One driving force is undoubtedly Wolfgang Rahs, who exemplifies a jewellery movement peculiar to Austria and specifically represents Graz because he is head of the metal design department at the Ortwein School. Rahs beats the drums and exports the Graz idea of jewellery anywhere it is called for: ‘Graz Greets Ghent’, for instance. But not just Graz wants to get closer to the footlights on the international stage; so do the Austrian ‘auteurs’. That is why Fritz Maierhofer and Margit Hart have partnered Wolfgang Rahs for the exhibition ‘Five of a kind’ as accomplices in quest of enlarging the scope for jewellery and renewed recognition of Austrian stances. Manuela Schlossinger – herself infected with the jewellery virus and active in the profession – is curating the exhibition and contrasts that small group with two artists from outside: Stefan Heuser and Kathryn Partington – an unmistakable indication of the need for renewal and generational confrontation. Of course, there might have been others but what was at stake was not just aesthetic differences but also the working of unusual raw materials into jewellery, be they Corian®, porcelain, photography, mother’s milk, etc, so that in form consternation is also manifest in content.
The curator and the artists have sought out suitable ‘venues’ for their jewellery statement: in Graz Galerie Eugen Lendl, in Munich under the auspices of ‘Schmuck 2011’ Galerie Elka Jordanow (incidentally in collaboration with Ass. Cult. Maurer Zilioli-Contemporary Arts, Brescia), neither of which belong to the conventional jewellery panorama yet are names to reckon with in international contemporary art. In the rooms of those galleries, jewellery allies itself synergetically, as it were, with the contemporary network, thus ensuring adequate linkage with other aesthetic statements that weigh in heavily. And that will not be the end of it. More events are to follow. After all, a strong performance is an obligation. Those are indeed rosy prospects, on both sides of the Alps.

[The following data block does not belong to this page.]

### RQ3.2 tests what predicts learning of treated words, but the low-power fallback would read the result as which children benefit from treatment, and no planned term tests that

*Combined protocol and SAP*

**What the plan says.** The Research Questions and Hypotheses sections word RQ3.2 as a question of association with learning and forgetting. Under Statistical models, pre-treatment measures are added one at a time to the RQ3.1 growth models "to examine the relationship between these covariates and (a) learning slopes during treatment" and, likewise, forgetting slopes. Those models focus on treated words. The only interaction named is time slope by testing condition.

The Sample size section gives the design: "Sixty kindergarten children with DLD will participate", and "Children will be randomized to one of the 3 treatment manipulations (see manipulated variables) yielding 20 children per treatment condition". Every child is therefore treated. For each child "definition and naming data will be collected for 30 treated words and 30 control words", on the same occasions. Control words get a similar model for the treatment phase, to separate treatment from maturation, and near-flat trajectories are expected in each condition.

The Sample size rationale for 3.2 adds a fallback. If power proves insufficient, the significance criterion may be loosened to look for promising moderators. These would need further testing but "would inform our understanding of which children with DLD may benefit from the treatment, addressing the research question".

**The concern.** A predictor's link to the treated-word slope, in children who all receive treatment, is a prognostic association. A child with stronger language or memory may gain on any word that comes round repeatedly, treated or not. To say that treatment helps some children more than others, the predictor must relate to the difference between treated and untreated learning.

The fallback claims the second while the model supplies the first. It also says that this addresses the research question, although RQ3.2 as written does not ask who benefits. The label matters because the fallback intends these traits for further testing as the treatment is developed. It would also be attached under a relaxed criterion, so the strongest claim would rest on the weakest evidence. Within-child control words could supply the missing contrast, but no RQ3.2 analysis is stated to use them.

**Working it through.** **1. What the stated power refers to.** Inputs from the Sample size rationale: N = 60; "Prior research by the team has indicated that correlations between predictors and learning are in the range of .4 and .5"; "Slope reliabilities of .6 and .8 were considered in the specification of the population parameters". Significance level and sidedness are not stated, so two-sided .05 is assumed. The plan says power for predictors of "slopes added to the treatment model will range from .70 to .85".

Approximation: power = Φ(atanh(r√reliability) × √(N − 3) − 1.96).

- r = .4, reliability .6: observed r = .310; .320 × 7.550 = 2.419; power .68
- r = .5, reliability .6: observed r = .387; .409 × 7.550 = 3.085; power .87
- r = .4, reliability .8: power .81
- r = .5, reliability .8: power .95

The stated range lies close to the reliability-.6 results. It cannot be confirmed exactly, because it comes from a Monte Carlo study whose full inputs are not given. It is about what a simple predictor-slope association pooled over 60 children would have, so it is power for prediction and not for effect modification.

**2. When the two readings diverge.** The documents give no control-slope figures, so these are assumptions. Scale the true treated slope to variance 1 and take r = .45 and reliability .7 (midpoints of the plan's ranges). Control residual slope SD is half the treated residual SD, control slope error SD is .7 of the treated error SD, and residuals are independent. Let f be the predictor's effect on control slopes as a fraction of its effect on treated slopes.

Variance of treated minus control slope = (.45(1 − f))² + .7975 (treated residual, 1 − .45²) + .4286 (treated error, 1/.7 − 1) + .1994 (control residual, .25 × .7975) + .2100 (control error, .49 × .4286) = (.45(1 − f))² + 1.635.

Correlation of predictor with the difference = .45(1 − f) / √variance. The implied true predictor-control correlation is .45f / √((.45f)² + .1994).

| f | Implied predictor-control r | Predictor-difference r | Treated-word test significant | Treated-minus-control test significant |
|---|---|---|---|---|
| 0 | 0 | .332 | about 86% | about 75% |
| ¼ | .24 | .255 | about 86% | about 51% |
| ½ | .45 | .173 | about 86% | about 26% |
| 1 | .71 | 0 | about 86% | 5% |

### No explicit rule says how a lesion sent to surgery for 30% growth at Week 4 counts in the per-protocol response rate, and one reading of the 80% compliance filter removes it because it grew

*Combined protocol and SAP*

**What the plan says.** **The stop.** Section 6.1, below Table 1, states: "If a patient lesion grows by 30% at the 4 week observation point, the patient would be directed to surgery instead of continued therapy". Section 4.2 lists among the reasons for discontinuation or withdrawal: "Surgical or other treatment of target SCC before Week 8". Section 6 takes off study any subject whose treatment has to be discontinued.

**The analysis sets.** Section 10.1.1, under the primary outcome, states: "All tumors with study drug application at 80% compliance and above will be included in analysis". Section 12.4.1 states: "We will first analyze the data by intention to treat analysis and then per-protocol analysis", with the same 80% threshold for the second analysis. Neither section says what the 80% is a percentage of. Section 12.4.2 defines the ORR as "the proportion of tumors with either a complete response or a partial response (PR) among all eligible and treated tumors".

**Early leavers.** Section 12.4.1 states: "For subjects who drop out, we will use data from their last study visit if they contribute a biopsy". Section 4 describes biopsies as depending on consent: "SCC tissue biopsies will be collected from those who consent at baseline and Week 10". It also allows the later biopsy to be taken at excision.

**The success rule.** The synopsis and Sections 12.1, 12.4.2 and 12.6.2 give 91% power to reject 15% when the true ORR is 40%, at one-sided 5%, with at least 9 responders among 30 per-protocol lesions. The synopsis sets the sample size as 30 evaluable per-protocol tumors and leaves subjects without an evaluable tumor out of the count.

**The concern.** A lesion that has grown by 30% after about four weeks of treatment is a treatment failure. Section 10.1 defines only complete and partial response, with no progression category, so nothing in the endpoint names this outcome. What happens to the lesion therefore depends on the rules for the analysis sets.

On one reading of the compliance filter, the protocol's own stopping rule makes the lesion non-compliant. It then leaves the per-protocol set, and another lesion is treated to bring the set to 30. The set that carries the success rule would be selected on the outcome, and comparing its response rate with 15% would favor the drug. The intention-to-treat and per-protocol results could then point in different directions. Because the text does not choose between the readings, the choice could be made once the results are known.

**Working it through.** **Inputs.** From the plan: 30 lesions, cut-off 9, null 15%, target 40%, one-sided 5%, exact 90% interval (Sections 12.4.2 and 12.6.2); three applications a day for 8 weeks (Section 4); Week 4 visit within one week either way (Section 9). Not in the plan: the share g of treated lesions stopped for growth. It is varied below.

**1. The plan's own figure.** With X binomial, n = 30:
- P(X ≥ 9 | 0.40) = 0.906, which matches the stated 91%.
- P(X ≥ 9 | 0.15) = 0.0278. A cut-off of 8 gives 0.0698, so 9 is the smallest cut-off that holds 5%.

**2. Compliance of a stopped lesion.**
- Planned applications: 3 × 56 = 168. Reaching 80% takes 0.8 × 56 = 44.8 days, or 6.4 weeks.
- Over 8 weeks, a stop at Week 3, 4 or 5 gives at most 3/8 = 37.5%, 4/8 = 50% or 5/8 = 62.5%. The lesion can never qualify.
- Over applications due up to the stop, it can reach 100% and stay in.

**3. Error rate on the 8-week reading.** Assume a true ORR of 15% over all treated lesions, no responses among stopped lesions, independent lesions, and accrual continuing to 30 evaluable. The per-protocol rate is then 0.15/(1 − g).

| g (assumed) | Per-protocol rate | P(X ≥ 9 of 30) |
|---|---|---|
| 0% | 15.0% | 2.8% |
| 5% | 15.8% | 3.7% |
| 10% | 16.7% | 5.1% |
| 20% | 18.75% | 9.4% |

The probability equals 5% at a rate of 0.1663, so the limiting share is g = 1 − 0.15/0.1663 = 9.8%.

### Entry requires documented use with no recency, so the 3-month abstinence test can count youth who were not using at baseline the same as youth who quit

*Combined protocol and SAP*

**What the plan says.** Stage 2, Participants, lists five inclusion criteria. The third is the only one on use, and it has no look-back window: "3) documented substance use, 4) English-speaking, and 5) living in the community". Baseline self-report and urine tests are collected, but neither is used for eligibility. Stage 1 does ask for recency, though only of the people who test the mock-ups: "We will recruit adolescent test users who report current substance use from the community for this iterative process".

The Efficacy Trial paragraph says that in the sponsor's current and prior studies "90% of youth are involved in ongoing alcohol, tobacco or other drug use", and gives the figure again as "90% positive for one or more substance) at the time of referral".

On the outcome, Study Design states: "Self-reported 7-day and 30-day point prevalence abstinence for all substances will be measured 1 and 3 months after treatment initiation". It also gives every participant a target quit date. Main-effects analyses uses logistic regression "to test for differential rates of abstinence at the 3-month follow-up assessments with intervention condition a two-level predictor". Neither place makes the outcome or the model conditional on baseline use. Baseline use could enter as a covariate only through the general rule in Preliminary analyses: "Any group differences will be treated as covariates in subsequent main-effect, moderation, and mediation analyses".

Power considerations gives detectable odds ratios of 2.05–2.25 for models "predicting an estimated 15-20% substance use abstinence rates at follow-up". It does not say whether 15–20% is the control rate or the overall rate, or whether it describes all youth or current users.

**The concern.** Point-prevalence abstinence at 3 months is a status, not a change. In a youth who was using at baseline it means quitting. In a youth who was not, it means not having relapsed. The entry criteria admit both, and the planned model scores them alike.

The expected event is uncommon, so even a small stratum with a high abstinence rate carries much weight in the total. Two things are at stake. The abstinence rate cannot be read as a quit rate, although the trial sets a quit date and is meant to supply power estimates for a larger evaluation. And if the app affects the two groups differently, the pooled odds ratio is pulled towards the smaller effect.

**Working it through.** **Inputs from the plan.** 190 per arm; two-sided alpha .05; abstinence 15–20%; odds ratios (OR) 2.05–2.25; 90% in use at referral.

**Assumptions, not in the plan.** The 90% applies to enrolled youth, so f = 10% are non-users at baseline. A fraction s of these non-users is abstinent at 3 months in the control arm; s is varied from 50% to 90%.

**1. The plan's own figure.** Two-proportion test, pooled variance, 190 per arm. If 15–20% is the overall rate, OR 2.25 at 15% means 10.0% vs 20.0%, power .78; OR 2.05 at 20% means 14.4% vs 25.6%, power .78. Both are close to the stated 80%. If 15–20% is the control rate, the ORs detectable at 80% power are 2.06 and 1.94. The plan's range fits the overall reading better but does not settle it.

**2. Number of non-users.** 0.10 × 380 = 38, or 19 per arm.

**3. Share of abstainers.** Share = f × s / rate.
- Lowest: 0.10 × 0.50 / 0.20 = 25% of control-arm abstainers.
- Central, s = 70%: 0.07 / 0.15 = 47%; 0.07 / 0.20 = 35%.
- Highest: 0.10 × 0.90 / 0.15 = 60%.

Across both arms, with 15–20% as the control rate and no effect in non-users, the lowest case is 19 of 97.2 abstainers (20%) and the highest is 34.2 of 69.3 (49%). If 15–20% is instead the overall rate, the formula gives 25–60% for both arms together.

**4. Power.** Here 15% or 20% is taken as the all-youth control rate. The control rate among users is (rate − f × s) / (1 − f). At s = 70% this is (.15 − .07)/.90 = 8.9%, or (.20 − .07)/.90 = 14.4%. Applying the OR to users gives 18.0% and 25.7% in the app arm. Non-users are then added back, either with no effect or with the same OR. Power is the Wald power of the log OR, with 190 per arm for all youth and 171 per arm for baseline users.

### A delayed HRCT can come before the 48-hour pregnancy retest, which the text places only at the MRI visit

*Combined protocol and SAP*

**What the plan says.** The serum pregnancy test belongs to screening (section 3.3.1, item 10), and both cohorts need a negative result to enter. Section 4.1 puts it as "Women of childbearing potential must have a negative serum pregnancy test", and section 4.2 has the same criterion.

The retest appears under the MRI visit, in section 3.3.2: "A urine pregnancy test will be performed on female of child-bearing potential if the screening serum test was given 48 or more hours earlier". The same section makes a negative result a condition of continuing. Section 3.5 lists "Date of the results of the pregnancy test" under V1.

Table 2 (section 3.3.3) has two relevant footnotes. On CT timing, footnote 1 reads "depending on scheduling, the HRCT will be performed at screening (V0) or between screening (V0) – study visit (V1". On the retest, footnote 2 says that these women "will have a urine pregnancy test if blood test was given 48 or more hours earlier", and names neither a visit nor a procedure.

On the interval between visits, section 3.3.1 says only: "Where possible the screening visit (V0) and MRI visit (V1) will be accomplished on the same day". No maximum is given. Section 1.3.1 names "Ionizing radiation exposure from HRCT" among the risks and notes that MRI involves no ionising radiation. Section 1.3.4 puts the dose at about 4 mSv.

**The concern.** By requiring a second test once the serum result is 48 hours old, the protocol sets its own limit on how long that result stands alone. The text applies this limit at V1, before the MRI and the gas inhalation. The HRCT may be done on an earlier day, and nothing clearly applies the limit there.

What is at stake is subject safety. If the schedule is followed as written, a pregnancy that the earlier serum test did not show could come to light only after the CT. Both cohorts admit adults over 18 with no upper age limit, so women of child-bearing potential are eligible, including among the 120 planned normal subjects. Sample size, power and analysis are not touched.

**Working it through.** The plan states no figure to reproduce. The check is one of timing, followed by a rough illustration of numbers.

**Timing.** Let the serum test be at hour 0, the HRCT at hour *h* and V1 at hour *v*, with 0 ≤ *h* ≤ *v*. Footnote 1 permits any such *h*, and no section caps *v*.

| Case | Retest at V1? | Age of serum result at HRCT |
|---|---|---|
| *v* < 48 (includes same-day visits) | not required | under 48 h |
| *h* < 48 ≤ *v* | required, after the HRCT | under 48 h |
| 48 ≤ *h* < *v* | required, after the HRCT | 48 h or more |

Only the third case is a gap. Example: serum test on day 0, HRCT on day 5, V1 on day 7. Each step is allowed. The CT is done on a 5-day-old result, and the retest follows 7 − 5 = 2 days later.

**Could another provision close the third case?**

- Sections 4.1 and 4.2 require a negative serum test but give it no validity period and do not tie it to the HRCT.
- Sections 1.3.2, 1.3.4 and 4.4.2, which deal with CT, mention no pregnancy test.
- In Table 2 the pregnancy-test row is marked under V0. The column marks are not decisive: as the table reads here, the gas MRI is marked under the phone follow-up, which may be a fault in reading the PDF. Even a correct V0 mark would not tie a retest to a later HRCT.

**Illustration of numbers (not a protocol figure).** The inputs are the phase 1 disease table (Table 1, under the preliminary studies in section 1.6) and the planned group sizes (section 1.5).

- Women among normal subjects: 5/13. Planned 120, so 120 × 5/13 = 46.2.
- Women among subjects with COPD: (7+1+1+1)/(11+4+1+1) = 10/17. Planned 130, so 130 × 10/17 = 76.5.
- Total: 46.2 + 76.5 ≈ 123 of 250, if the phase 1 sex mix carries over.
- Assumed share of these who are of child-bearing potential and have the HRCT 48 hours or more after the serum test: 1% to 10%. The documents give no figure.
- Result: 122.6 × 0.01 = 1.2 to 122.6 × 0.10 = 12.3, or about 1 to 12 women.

Ellen Maurer Zilioli

Remarks

Opening: Thursday 30th of November 2010 form 18:00 to 21:00h.

Fritz Maierhofer. Ring: Untitled, 2010. Silver. Fritz Maierhofer
Ring: Untitled, 2010
Silver
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Fritz Maierhofer. Ring: Untitled, 2010. Silver. Fritz Maierhofer
Ring: Untitled, 2010
Silver
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Wolfgang Rahs. Brooch: Untitled, 2010. Diverse materials. Wolfgang Rahs
Brooch: Untitled, 2010
Diverse materials
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Wolfgang Rahs. Brooch: Untitled, 2010. Paper. Wolfgang Rahs
Brooch: Untitled, 2010
Paper
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Stefan Heuser. Brooch: Braun 1, 2007. Gold, silver, steel. 6 x 6 x 4 cm. Stefan Heuser
Brooch: Braun 1, 2007
Gold, silver, steel
6 x 6 x 4 cm
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Stefan Heuser. Brooch: Flags, 2007. Steel, silver, enamel, spinels. Stefan Heuser
Brooch: Flags, 2007
Steel, silver, enamel, spinels
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Margit Hart. Brooch: Clip-on, 2010. Vinyl, digital print. Margit Hart
Brooch: Clip-on, 2010
Vinyl, digital print
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Margit Hart. Brooch: Clip-on, 2010. Vynil, digital print. Margit Hart
Brooch: Clip-on, 2010
Vynil, digital print
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Kathryn Partington. Brooch: Untitled, 2010. Porcelain, silver. Kathryn Partington
Brooch: Untitled, 2010
Porcelain, silver
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Kathryn Partington. Brooch: Untitled, 2010. Silver. Kathryn Partington
Brooch: Untitled, 2010
Silver